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Cambridge                             Cambridge is one of the most important and beautiful towns not only in East Anglia, but also in Britain and even Europe.  The quality of its buildings in particular those belonging to the University and the particular atmosphere caused by the felicitous combination of river and gardens have given the city a place in the itinerary of every visitor to this country.  The history of Cambridge began many hundreds of years before the first college was founded, a Celtic settlement had arise on Castle Hill 100 years prior to the Roman conquest.  At the foot of the hill was a ford across the River Cam.  It is thought the Romans built a bridge here.  The site of Cambridge became of great strategic and commercial importance.  With the departure of the Romans the town continued to spread to its present position on the East Anglian side of the river.  The coming of the Normans only increased expansion they even rebuilt the Castle.  Then in the 13th Century saw the founding of the first Cambridge College, Peterhouse College, established in 1281 by the Bishop of Ely and moving to its own hostels in 1284.  So was established the first College and the consequent increase in the importance of the city as a seat of learning and a centre of communal life.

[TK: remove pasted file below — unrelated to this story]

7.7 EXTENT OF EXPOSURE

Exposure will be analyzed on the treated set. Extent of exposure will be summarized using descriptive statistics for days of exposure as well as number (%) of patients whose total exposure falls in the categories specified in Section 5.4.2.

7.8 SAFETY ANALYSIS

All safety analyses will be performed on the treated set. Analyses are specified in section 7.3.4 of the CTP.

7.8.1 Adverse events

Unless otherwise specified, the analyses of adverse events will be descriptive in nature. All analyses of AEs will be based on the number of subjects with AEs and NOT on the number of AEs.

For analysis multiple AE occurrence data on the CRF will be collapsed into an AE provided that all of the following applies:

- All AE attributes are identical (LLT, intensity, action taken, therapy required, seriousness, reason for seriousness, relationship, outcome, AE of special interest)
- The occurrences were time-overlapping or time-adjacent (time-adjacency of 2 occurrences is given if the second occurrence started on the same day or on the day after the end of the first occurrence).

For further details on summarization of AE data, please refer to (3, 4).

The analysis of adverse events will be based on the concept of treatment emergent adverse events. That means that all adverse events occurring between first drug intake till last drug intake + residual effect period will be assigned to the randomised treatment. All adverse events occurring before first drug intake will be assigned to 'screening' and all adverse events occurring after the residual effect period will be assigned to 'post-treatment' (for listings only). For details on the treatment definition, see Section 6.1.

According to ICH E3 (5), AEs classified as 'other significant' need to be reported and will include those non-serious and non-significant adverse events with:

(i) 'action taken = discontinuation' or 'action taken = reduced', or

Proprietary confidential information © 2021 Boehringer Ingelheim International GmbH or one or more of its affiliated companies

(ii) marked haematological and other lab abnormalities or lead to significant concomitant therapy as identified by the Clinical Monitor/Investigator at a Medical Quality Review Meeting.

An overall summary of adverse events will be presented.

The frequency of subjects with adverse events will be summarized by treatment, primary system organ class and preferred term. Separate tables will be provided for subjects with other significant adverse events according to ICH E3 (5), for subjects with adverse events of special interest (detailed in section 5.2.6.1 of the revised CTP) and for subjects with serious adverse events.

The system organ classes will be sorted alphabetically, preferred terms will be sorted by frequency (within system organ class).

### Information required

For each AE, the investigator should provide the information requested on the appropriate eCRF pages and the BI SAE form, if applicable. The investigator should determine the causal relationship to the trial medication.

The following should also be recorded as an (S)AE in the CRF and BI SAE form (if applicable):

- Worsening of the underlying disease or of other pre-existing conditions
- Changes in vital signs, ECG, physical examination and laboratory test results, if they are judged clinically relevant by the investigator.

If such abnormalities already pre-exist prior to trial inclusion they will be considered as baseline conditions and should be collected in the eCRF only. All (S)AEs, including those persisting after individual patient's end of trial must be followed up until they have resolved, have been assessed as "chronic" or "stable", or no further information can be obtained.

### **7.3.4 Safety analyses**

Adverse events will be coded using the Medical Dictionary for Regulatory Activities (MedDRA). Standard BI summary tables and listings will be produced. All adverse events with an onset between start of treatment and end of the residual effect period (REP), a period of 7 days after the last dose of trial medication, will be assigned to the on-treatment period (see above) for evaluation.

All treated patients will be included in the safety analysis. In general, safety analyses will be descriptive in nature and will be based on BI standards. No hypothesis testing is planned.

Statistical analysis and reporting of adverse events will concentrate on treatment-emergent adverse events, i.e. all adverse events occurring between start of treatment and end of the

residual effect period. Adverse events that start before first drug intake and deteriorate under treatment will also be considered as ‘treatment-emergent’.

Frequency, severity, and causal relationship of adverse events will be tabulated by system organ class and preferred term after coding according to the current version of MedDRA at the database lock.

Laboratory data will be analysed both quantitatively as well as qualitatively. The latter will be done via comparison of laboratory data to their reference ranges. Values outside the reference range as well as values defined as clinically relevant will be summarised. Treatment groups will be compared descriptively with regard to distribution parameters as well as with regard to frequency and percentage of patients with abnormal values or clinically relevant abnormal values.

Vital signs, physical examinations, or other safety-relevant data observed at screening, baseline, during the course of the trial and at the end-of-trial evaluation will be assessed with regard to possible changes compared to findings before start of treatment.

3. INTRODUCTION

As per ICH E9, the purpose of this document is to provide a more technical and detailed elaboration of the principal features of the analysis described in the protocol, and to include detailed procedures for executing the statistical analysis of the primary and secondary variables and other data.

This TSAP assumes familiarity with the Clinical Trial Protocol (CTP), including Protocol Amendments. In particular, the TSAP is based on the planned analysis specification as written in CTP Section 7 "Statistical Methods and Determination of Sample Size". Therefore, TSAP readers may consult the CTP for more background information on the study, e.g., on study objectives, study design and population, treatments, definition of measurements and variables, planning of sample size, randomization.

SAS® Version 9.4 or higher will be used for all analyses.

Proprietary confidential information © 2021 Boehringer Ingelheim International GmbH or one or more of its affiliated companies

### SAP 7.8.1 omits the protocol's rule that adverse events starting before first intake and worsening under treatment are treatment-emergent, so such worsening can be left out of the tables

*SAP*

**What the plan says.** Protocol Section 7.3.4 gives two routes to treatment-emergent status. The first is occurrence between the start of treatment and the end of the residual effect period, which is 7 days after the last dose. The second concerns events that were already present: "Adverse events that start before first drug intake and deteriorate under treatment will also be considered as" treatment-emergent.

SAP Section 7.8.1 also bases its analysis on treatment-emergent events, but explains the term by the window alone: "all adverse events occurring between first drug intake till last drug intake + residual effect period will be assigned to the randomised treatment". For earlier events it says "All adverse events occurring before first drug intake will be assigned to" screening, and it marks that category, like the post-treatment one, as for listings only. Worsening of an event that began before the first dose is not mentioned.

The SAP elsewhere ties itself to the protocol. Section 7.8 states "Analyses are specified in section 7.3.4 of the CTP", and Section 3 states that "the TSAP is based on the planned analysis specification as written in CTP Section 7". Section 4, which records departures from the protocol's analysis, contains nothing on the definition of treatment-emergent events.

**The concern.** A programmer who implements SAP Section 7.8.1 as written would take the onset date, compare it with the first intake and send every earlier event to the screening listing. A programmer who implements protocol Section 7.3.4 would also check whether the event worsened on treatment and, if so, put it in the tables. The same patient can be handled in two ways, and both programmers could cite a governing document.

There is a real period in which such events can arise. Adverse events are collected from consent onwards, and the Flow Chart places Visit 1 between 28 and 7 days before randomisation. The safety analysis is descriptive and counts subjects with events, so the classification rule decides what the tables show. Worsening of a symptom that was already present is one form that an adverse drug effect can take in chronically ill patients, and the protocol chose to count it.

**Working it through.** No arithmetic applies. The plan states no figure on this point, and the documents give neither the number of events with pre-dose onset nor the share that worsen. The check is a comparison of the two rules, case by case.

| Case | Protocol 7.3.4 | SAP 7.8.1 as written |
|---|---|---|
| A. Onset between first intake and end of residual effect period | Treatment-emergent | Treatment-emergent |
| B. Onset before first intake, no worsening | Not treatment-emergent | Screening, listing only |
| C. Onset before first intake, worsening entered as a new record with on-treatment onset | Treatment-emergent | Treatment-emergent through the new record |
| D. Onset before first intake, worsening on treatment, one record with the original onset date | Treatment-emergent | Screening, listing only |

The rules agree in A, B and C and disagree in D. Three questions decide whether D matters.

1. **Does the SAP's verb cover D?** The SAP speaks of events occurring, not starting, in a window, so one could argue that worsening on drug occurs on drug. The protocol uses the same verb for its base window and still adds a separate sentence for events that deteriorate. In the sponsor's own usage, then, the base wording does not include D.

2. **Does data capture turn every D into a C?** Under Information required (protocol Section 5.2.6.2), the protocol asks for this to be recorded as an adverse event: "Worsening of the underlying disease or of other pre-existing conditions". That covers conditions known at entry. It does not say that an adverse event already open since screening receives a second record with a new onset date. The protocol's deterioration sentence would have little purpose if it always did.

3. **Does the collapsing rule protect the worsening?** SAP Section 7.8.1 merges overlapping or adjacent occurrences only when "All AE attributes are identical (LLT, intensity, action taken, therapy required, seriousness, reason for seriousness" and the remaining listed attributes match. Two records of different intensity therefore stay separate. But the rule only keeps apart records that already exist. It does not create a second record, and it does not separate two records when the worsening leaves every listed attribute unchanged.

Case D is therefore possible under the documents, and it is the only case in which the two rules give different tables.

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Kings College, Cambridge                    One of the most outstanding buildings in Britain and the finest Gothic building in Europe.  It was begun in 1446. its unusual dimensions, 300ft long, 80ft high and 40ft wide, prepare the visitor for its extraordinary system of spatial relationships.  The effect of the interior is breathtaking. the shafts on either side of the chapel lead the eye up into the roof where the profusion of delicate fan vaulting appears to be made of lace rather than stone.  The organ case (1606), screen and choir stalls (1536) stained glass windows (1515 incidentally the year the chapel was completed) act as a perfect foil to the magnificent roof.  Does this give meaning to look upwards to heaven for the splendours that are above.  
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Sandringham                        Sandringham House is the family residence of the Royal Family.  The estate was purchased by the then Prince of Wales in 1862.  The 18th Century house was elaborately refurbished by the Prince who later became Edward VII.  It now retains an appropiate Edwardian atmosphere.  The estates are extensive and include several villages, farms and woodlands which are managed on behalf of the family.  By tradition it is to this very quiet place that the family comes each Christmas.  King George V died here in 1936 and King George VI (Queen Elizabeth's father) died here in 1952.  It is also recorded that King George VI was born and baptised here.